US Steel Companies Ruled Against
WASHINGTON (AP) _ Circular seamless stainless pipes imported from Japan are not hurting American steel companies, the U.S. International Trade Commission ruled Thursday.
In a 4-2 decision, the panel dismissed the complaint of six U.S. steelmakers and the United Steelworkers of America.
Circular seamless stainless pipes are used in nuclear and conventional power plants, stock lines for petrochemical facilities, pharmaceutical production lines and food processing equipment.
Hidenori Tazawa, chairman of the Japan Steel Information Center, said of the ruling: ``It was clear from the facts that U.S. mills have been unable to meet the demand for this product, and that imports are essential.″
United Steelworkers spokesman Gary Hubbard said the decision demonstrates why strong laws are needed to protect American companies from unfair competition.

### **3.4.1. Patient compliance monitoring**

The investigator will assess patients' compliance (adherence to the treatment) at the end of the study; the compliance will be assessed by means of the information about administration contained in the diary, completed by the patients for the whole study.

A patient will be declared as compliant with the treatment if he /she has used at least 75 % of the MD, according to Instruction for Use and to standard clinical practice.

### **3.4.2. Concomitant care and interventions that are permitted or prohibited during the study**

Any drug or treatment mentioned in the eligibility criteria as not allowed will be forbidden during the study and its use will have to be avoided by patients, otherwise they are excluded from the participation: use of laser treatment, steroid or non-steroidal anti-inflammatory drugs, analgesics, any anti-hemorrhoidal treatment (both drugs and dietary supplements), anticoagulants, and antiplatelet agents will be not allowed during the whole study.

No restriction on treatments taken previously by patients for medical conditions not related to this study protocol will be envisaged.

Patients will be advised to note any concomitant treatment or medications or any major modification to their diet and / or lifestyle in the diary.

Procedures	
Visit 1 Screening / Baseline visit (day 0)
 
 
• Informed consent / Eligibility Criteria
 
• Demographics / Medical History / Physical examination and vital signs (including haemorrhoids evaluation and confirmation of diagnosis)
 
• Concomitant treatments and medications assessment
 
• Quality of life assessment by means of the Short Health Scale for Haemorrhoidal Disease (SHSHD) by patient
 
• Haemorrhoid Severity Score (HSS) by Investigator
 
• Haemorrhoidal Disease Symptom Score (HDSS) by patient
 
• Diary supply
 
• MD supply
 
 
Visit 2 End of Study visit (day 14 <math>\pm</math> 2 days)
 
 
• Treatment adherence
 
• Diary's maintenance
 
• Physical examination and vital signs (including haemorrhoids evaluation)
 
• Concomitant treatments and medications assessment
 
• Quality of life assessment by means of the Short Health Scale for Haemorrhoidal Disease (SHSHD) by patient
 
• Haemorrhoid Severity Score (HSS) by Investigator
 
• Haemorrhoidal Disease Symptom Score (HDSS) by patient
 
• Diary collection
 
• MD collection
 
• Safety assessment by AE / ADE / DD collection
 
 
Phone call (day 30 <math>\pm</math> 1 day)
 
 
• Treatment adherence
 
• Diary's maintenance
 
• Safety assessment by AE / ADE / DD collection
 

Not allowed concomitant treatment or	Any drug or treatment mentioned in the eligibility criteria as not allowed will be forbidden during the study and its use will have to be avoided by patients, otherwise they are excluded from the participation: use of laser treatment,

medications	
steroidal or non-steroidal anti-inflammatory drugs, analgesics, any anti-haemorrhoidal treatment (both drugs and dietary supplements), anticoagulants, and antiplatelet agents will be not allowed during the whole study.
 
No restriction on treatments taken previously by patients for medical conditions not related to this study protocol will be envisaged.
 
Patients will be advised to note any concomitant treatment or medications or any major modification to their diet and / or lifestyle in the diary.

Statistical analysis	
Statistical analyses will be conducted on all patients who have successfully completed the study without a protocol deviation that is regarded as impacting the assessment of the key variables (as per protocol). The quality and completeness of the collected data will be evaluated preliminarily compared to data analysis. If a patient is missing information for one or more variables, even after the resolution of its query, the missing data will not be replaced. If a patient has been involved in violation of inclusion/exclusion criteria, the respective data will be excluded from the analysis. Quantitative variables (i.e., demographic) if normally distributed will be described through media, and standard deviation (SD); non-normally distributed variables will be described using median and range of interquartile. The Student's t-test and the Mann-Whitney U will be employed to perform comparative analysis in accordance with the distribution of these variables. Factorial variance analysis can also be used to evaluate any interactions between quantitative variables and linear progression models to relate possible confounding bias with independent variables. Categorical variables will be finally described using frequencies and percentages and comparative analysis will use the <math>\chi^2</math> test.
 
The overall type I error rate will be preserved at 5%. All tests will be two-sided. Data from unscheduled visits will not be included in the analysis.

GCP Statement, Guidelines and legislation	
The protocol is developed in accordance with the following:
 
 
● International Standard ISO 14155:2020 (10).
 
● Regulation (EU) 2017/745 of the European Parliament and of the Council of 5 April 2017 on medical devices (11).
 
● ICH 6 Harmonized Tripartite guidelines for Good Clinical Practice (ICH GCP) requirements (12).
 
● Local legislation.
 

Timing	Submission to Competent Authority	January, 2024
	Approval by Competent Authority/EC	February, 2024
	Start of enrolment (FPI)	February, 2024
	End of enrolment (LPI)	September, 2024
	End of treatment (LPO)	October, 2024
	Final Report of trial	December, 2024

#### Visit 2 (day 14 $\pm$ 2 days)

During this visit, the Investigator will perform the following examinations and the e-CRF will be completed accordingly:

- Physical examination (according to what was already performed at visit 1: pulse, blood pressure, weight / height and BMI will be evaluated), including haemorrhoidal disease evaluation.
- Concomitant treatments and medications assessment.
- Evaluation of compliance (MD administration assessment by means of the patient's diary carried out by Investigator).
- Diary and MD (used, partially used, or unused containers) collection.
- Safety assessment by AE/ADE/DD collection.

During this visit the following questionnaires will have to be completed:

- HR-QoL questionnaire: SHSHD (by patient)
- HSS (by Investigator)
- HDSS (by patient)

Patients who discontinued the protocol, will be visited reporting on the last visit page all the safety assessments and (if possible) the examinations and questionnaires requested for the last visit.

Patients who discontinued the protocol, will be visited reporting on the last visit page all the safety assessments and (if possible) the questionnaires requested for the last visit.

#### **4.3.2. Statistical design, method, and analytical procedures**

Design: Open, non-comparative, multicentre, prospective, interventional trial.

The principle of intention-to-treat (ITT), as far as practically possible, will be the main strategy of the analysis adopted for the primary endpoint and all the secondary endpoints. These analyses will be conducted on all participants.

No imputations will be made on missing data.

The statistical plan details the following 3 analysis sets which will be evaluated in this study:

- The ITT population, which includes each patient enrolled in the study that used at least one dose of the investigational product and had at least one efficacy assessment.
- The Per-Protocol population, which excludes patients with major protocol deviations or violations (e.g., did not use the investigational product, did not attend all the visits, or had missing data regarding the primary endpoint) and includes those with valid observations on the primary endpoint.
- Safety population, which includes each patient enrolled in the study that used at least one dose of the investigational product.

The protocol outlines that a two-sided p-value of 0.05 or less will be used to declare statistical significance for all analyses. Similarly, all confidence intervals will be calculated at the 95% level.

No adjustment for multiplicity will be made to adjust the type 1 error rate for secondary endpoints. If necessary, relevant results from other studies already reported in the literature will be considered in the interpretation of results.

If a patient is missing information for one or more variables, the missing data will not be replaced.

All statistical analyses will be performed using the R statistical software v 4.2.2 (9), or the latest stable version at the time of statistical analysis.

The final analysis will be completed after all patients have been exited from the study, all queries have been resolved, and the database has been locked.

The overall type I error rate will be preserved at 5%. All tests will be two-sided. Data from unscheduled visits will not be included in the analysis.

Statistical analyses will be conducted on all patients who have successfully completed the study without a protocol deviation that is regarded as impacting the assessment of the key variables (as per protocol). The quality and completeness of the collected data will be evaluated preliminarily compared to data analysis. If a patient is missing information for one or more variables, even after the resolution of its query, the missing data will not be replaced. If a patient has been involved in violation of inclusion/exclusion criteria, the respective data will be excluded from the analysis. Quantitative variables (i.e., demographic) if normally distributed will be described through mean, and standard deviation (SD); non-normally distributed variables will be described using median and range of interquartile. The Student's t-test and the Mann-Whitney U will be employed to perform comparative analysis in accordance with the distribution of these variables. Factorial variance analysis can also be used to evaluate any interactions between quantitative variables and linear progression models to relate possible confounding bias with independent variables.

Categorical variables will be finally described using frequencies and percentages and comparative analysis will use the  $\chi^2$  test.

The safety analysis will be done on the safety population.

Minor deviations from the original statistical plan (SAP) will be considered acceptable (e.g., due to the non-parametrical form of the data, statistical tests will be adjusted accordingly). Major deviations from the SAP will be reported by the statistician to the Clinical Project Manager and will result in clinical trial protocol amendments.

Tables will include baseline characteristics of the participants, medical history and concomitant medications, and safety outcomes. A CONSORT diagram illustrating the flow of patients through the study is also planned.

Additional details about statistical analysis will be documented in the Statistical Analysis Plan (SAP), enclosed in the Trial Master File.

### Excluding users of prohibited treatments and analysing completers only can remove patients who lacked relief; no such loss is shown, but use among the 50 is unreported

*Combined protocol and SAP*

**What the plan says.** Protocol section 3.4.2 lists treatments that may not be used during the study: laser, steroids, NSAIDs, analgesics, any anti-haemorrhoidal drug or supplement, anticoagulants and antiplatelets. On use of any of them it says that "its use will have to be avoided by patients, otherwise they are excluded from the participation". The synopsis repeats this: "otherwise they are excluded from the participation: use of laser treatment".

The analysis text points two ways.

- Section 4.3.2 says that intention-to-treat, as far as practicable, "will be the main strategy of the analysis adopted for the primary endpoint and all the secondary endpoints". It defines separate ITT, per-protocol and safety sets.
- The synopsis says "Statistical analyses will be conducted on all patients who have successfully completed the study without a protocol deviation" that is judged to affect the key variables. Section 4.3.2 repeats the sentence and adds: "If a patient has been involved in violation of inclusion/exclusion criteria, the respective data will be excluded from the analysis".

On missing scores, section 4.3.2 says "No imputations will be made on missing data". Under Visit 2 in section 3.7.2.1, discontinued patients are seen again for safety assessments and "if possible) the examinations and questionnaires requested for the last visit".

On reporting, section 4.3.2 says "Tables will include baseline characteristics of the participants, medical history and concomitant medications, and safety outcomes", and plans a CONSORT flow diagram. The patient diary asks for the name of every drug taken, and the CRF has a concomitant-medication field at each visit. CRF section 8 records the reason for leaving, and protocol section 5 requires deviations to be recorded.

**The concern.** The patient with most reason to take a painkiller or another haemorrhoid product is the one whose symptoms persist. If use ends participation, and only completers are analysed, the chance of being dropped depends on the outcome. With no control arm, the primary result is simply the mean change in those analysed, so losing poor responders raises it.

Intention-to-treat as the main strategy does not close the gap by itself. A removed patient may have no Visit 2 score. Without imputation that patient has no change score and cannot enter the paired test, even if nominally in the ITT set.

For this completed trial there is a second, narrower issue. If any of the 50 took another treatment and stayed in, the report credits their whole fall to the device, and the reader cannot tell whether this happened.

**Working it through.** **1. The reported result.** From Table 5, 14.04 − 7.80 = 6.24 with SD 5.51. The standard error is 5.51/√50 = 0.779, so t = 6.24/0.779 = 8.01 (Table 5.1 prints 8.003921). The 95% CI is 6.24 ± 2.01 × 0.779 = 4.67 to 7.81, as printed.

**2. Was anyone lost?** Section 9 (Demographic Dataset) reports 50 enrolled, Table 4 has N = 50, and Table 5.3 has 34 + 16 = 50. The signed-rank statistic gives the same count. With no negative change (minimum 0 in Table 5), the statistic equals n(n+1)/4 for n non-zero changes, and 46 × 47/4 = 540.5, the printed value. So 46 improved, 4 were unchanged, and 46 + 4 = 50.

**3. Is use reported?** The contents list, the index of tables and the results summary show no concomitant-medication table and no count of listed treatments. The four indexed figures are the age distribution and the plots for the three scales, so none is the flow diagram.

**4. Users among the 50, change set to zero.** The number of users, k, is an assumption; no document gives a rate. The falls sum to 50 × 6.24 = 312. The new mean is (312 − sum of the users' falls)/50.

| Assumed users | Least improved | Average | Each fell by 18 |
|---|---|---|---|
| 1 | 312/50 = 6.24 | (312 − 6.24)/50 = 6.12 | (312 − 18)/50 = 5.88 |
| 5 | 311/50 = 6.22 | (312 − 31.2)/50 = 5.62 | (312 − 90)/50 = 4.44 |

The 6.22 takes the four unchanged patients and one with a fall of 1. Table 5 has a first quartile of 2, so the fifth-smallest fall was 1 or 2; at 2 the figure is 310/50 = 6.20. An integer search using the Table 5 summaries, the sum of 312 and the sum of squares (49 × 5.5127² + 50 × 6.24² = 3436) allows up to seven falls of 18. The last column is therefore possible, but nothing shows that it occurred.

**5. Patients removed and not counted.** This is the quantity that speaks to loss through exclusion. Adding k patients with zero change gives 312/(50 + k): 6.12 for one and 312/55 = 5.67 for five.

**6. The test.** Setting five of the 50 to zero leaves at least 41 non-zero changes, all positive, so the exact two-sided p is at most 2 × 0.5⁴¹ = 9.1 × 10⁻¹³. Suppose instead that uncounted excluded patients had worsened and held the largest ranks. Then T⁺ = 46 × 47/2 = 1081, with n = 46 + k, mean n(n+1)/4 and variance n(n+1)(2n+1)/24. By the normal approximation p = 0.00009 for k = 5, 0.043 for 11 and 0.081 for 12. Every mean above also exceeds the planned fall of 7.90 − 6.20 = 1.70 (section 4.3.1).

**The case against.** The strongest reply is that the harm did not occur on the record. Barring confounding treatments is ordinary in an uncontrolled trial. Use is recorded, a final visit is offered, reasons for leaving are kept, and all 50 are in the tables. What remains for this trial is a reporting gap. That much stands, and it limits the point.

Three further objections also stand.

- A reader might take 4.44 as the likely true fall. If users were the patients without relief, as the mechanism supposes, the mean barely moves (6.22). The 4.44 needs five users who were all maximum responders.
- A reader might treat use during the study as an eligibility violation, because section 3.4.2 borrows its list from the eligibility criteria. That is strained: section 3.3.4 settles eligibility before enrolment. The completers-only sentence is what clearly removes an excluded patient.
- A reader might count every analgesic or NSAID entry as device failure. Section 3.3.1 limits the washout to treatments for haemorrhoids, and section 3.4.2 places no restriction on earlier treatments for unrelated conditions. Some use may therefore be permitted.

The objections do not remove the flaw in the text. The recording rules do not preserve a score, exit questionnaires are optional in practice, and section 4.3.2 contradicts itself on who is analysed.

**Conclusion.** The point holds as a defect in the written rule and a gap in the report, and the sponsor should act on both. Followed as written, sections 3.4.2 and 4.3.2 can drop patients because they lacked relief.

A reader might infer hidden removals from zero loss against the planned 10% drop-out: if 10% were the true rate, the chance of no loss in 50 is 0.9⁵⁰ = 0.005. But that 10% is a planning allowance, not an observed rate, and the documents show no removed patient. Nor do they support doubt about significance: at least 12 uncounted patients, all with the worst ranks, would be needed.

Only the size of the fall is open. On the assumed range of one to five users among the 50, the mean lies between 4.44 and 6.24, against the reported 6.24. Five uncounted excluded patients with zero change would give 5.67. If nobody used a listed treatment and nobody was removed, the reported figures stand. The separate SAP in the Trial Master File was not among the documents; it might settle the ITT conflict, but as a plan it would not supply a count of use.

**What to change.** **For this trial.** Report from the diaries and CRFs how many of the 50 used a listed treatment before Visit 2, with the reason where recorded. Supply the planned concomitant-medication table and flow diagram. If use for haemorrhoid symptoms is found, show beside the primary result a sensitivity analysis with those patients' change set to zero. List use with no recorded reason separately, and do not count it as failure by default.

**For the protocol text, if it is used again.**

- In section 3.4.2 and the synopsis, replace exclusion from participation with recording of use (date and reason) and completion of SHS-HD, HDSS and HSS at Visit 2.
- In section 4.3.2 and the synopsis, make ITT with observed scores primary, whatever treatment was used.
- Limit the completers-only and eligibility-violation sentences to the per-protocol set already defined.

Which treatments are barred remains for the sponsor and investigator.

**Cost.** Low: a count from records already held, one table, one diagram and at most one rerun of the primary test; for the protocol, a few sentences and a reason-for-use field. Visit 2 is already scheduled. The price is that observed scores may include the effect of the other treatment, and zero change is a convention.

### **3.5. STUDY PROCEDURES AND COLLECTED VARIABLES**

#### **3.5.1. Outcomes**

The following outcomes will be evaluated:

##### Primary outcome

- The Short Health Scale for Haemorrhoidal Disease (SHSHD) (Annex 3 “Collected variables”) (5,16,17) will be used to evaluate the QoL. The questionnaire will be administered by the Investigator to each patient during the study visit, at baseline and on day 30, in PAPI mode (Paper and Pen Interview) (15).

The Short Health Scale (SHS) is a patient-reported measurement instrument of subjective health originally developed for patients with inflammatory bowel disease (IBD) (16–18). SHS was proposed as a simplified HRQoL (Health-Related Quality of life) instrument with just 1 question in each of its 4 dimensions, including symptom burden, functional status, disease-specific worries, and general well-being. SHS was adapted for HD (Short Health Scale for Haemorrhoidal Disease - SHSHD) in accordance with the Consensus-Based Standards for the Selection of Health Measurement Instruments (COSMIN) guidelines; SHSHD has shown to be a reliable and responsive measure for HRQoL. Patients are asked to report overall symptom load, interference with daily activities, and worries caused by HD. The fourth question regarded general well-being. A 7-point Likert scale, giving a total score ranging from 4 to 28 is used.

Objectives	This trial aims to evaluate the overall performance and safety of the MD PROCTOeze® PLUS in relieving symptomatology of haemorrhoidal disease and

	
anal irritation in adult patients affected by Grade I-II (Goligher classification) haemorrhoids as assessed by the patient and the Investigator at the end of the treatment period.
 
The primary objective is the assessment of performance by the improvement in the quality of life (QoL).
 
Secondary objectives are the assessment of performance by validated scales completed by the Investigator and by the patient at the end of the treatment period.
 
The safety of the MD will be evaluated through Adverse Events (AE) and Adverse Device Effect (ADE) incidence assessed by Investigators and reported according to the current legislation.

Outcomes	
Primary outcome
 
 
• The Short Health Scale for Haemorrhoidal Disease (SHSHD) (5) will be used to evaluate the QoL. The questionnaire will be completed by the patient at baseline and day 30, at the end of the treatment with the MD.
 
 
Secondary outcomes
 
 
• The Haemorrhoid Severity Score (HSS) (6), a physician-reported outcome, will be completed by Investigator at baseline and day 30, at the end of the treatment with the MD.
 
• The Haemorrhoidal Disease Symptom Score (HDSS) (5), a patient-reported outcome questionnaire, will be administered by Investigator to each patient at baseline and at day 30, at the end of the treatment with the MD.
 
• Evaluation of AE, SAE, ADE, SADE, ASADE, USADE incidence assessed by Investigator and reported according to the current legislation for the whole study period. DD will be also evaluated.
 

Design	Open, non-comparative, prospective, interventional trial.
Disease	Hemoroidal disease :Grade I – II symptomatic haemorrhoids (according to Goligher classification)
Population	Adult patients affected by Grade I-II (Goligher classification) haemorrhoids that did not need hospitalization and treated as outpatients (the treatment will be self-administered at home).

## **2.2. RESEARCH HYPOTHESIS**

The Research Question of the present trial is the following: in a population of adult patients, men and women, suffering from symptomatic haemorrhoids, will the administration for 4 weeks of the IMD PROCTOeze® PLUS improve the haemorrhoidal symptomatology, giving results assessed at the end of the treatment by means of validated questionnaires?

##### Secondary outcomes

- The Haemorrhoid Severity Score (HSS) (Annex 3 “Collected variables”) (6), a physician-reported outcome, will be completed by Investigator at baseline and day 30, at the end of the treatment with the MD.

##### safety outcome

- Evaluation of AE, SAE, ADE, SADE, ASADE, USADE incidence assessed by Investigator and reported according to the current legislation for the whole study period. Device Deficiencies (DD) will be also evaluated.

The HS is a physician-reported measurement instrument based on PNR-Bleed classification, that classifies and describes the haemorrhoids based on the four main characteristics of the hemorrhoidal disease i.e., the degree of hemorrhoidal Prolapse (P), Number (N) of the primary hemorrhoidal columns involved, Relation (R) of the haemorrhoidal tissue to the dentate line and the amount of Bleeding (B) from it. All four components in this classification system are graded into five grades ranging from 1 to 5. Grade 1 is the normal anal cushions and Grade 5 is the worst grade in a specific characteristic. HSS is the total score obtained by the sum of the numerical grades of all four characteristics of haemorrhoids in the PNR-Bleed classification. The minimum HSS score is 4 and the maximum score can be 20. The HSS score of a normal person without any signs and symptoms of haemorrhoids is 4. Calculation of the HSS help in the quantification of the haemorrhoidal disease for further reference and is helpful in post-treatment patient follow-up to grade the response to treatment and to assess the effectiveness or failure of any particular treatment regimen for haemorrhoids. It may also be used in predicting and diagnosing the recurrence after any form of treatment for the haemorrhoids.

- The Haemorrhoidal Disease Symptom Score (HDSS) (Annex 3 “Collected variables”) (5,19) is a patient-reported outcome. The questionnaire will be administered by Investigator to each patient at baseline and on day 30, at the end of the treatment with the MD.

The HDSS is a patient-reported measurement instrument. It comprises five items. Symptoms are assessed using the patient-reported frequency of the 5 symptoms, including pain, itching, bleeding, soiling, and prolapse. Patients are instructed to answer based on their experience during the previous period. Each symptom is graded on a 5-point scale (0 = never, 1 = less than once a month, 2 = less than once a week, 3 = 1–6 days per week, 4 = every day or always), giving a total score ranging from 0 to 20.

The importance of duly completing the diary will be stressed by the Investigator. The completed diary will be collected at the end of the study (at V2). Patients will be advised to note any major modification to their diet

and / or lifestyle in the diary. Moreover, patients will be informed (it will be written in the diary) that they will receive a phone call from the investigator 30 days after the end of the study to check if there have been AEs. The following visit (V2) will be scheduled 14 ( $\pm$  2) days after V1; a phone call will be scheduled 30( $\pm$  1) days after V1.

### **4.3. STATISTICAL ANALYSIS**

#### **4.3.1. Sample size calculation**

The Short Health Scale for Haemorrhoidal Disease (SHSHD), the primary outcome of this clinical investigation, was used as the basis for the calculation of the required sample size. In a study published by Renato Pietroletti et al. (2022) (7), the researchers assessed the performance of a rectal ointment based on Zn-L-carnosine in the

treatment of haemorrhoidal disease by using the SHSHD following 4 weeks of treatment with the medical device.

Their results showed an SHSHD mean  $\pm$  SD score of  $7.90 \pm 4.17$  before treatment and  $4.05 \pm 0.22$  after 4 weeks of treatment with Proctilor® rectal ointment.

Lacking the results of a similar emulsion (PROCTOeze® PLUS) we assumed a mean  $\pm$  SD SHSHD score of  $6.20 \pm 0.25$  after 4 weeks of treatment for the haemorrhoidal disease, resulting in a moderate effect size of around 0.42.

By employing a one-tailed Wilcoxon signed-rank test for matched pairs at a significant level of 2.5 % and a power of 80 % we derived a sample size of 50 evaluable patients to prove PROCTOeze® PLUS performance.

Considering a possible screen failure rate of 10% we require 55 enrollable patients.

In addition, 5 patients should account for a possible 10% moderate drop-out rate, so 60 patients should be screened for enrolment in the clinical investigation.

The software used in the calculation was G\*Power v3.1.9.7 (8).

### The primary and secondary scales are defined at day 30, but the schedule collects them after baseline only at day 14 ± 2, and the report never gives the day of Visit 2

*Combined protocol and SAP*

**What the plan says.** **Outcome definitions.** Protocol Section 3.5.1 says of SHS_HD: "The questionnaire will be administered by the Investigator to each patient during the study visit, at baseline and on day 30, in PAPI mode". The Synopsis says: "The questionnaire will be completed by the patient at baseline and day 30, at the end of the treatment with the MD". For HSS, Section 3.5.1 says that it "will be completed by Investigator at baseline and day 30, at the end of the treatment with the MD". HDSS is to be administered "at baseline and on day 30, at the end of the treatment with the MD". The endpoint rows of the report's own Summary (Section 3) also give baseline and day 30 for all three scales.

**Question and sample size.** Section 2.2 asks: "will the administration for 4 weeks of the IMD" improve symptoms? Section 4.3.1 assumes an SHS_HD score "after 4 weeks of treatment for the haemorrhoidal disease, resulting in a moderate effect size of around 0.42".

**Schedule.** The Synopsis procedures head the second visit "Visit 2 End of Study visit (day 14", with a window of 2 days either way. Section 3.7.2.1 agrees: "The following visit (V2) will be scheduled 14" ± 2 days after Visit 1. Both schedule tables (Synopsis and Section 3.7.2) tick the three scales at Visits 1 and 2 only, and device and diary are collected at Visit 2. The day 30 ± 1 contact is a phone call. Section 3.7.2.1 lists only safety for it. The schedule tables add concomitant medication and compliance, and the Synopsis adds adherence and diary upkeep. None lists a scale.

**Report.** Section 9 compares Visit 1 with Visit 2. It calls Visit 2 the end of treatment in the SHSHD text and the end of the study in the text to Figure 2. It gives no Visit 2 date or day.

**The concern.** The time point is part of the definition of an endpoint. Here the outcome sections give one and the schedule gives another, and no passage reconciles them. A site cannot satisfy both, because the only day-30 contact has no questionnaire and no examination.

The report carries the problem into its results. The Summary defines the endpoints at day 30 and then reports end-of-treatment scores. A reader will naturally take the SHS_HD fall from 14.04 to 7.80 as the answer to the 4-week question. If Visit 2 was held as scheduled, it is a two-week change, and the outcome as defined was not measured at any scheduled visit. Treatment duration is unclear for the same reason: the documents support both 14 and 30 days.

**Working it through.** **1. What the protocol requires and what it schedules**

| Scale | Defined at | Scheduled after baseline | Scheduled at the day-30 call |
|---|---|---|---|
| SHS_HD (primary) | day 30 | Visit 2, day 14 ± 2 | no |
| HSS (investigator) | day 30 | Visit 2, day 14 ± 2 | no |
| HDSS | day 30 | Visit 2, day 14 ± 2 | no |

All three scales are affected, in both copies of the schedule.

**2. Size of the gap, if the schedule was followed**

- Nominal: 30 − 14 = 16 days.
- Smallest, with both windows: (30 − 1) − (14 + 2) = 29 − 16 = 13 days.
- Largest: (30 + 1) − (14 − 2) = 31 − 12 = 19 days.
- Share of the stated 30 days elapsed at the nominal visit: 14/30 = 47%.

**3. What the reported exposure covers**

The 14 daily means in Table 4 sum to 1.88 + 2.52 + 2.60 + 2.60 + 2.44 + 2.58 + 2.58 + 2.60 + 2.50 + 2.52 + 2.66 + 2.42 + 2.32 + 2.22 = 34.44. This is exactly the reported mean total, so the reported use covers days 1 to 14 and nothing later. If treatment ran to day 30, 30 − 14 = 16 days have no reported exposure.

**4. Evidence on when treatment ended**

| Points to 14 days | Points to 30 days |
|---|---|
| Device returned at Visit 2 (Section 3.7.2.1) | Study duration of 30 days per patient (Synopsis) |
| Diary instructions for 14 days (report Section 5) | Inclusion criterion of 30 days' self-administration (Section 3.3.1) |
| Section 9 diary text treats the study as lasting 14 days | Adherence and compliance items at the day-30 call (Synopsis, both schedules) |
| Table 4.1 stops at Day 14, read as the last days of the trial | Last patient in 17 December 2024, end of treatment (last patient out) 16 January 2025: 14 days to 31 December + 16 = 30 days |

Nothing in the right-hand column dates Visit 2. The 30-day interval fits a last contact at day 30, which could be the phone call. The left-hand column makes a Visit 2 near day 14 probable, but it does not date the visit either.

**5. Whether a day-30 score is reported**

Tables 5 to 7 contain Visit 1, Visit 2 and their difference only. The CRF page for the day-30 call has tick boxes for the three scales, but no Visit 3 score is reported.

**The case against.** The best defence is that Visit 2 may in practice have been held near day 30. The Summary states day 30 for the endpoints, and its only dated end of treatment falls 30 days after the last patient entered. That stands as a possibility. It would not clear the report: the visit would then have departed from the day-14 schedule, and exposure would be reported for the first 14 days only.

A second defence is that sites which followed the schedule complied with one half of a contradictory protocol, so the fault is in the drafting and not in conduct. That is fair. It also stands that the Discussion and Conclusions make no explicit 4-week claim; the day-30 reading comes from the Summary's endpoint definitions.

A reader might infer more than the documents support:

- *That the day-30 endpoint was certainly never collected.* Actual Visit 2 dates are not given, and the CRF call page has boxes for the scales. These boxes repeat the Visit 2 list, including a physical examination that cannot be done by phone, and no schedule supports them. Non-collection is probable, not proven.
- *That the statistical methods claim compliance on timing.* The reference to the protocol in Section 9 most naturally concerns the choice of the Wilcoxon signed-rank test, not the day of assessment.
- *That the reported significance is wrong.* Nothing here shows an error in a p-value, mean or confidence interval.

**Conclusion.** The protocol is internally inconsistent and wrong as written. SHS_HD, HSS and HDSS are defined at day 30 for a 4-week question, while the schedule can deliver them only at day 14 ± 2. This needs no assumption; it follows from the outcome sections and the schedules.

According to the petition, Japanese exports of seamless stainless pipes to the United States surged 43 percent from 1996 to 1998 while the average U.S. customs value of these imports on the basis of volume declined 30 percent.
Thursday’s decision follows a March ruling by the Commerce Department that the steel is sold in the United States at less than fair market value. Both the Commerce Department and ITC must rule against a foreign producer before penalties are imposed.
Eighteen companies produce circular seamless stainless steel hollow products at facilities in Arkansas, California, Delaware, Kentucky, Louisiana, Maryland, Michigan, New York, Ohio, Pennsylvania and Texas.
The complaint was filed by: Altx, Inc., American Extruded Products, DMV Stainless USA Inc., Pennsylvania Extruded Tube Co., Salem Tube, Inc., Sandvik Steel Co., International Extruded Products LLC and the United Steelworkers of America.
On the Net: http://www.usitc.gov